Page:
So, when I talk about empathy and it’s weight and burden, this is what I mean. I am a sensitive person. Sometimes more than others. Sensitive people feel a lot more. We used to be told it was a bad thing to be so sensitive – and I used to believe it. I don’t any longer, that’s not my story and it’s not my voice. I feel more than a lot of people. I feel it like it happens to me. I pick it up, I carry it and it takes me a long while to sit with it, to soothe myself, to reassure myself and to say silent prayers for those who did get the bad news.

I live a life based on gratitude and today there are many millions of things I am grateful for. My health being the primary one. I’m also grateful that I am an empath. I live with an empath too – so you can imagine that car journey home, because he was in there with me and felt that whole wave of emotion, the same way I did. It can be fun in our house – we just pick our moments!

I would rather be an empath than not. I want to feel all the feels and I want to make sure that mine are spoken about, registered, spilled out of me and recognised. I am blessed with this gift. It can be a burden, but one I am happy to carry.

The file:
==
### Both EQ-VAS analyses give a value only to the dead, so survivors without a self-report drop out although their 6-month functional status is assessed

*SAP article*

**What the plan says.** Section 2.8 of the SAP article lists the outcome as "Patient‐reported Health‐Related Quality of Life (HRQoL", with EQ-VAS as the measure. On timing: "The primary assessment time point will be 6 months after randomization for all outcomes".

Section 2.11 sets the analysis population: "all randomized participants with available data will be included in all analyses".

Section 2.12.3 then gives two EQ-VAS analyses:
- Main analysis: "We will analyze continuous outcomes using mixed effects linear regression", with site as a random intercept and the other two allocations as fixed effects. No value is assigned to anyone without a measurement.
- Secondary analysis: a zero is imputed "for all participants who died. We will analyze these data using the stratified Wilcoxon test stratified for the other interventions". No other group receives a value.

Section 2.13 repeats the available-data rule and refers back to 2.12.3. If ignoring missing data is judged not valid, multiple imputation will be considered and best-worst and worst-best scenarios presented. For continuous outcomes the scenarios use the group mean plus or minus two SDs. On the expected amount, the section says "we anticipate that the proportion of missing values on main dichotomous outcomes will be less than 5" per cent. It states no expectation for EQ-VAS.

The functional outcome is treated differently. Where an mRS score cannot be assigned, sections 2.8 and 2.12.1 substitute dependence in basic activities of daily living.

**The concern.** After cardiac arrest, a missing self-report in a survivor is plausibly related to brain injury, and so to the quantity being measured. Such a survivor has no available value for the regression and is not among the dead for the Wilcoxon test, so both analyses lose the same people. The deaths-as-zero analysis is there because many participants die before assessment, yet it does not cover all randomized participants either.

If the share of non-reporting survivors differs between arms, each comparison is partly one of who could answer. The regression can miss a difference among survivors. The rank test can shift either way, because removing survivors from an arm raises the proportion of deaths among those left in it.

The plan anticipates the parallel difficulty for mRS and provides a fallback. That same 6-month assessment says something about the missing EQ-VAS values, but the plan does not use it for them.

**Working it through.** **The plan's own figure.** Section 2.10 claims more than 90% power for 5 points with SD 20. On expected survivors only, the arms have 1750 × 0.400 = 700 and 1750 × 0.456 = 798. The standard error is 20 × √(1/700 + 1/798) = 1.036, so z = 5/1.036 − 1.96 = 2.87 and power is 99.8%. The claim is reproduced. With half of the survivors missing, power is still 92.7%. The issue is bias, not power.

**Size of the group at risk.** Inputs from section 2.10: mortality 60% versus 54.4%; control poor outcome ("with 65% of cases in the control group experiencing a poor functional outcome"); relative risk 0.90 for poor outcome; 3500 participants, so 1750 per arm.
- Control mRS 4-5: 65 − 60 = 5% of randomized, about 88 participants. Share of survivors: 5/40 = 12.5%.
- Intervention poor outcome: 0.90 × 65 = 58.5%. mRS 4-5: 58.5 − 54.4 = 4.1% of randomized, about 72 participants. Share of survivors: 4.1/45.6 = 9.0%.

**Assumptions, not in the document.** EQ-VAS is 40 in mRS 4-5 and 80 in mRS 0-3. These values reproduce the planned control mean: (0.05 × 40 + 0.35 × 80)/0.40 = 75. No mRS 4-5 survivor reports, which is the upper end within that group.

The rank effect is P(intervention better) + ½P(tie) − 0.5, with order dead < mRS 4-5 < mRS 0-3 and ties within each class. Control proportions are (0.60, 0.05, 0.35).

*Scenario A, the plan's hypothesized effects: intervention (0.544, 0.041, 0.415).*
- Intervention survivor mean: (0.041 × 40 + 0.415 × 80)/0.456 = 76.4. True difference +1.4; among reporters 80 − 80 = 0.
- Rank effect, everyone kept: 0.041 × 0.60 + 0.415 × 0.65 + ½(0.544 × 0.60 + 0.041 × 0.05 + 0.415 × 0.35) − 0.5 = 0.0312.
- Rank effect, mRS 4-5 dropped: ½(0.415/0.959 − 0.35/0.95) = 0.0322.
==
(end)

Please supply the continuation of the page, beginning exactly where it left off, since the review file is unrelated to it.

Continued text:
Are you OK? – I mean, ARE YOU? REALLY?

How to Ask.....

It’s RUOK day in Australia, (11 Sept) a brilliant initiative around suicide prevention. I say in Australia, because it doesn’t seem to reach here in the UK, except via the Facebook posts of the Aussie friends and relatives I have.

I absolutely applaud the initiative and I am sure it has made inroads into the public recognition of things like depression and bullying that lead to suicide.

If we only ask this one day per year then it is a start.

How to Ask.....
Are you really?

It takes a brave person to say that they aren’t OK actually. People who are depressed or leading a terrible life fighting their own demons, or other people’s demons, sometimes won’t say what is really going on for them. Are you OK is a great start. But what if they say yes and they aren’t?

How many times do we get asked Are you OK and we answer, “yes, fine thanks”? In fact there is a plethora of “funny” jokes all over the interwebs about how women are asked this often and they send a chilly “I’m fine” response back! Oh yes, I laugh until I stop when I see these and that’s a short journey…..anyhow I digress.

The thing is – we aren’t usually OK all the time. And that’s OK. The more we get used to hearing that people are not OK – that they might be struggling a bit, that they are tired, or run down, or they have had an emotional day crying on the couch, the more we will realise that life is actually like that.